WILKES-BARRE — Tuesday’s lunch break found downtown office workers Paul Marchelitis, of Dunmore, and Marie Geffert, of Plymouth, at Annunciation Greek Orthodox Church, where they eagerly ordered much-anticipated favorites.
“I love the stuffed grape leaves,” Marchelitis said, admitting he’d marked the opening date of the church’s spring-time Greek Food Festival on a calendar.
“The desserts are incredible,” Geffert added. “We come every year.”
“Twice a year,” Marchelitis pointed out.
Every spring and fall, volunteers at Annunciation Greek Orthodox Church on East Ross Street, across the street from the Wilkes-Barre Post Office, prepare tray after tray of ethnic appetizers, entrees and pastries.
Several customers who arrived early on Tuesday said they’re glad the event continues through Friday — because they hope to return.
“The chicken is delicious. It’s just the way I like it,” said Carol Kasper, of Dallas.
“The spinach thing (spanakopita, with spinach baked between layers of phyllo dough) is awesome,” said Kasper’s son, Anthony, who recently completed his freshman year at Pittsburgh’s Point Park University. “I’m going to come back and bring my friends.”
“I always love this,” said perennial customer Carol Milioti, of Duryea, tapping a fork against her serving of pastitsio, a layered dish of macaroni and ground beef. “I can’t miss it.”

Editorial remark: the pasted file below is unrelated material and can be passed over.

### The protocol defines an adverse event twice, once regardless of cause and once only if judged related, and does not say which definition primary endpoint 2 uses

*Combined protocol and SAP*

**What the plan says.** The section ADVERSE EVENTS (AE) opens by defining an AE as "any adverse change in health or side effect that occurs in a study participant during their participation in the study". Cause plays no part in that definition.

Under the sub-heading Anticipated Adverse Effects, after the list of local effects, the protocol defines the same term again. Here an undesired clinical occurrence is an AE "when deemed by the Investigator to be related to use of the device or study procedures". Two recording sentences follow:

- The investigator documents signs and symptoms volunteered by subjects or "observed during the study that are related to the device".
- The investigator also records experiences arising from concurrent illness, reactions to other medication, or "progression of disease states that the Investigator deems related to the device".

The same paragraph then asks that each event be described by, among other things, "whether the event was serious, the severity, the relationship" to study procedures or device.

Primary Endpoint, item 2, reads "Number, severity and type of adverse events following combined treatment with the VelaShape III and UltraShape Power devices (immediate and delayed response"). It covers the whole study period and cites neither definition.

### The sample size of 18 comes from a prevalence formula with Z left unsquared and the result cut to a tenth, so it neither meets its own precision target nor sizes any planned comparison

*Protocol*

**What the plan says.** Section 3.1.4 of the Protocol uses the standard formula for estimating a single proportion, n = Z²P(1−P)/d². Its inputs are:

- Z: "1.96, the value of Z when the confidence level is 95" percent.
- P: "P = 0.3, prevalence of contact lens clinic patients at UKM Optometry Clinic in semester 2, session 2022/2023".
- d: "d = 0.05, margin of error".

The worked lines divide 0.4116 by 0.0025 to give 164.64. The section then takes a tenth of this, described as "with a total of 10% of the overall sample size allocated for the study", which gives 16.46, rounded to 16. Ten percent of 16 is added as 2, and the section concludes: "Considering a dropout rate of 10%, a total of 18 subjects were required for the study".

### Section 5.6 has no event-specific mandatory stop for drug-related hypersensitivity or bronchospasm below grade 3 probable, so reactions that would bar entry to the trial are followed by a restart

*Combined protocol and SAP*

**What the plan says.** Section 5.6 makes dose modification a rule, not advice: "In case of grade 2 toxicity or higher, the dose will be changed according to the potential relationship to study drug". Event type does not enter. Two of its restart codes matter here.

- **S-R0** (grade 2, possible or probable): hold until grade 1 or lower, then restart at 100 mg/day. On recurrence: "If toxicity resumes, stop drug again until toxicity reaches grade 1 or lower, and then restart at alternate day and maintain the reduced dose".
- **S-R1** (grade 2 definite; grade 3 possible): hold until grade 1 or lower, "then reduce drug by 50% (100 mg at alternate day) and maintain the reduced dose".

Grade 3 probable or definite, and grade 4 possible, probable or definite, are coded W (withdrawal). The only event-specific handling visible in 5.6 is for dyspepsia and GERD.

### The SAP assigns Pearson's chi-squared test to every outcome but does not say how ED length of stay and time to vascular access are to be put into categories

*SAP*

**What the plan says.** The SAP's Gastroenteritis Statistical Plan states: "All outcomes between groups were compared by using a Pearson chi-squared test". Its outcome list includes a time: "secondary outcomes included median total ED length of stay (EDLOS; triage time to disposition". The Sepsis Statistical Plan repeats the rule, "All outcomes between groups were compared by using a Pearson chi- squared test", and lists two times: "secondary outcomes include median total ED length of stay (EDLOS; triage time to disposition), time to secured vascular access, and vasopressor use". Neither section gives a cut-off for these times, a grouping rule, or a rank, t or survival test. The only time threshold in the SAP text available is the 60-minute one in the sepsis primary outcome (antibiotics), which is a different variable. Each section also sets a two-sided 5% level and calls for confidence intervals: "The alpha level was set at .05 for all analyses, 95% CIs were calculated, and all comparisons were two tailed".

Food festivals are the church’s main fundraiser, Tom Iliadis, of Shavertown, president of church council, explained as he helped prepare gyros in the kitchen.
In addition to savory strips of beef wrapped in warm pita bread, the gyros contained whatever combination of lettuce, onions, tomatoes and tzatziki (cucumber) sauce the customer wanted.
Long-time church member George Panagakos, busily adding sliced onions and dollops of tzatziki to the sandwiches, said ever since he closed his candy shop in Nanticoke five years ago, he has more time to spend volunteering — which makes him happy.
Another enthusiastic volunteer, Ed Stelmack, of Hanover Township, sat down to a plate of orzo pasta, gyro meat and salad after delivering orders to a nearby office building and GAR High School (the church will deliver orders of $30 or more, within a 2-mile radius.)
“I don’t cook but I’ll chop things up, go out for soda, clean up the parking lot, whatever they need,” he said cheerfully, explaining he joined the church years ago when he married his wife, festival organizer Christine Stelmack.
With Mediterranean images appearing on a screen and folk melodies playing softly in the background, Ed Stelmack said the local event is almost like an actual visit to Greece.
“It’s just a beautiful, gorgeous country. I really love it,” he said, reminiscing about walking “some of those trails that have been there for thousands of years,” watching streets “shut down” at noon so everyone can take a mid-day break, and even helping a group of archaeologists uncover a section of tile near Delphi.
The food festival continues 11 a.m. to 8 p.m. daily through Friday. Orders may be placed through greekfoodfestivals.webs.com, by phone at 570-823-4805 or in person at the church.
Reach Mary Therese Biebel at 570-991-6109 or on Twitter @BiebelMT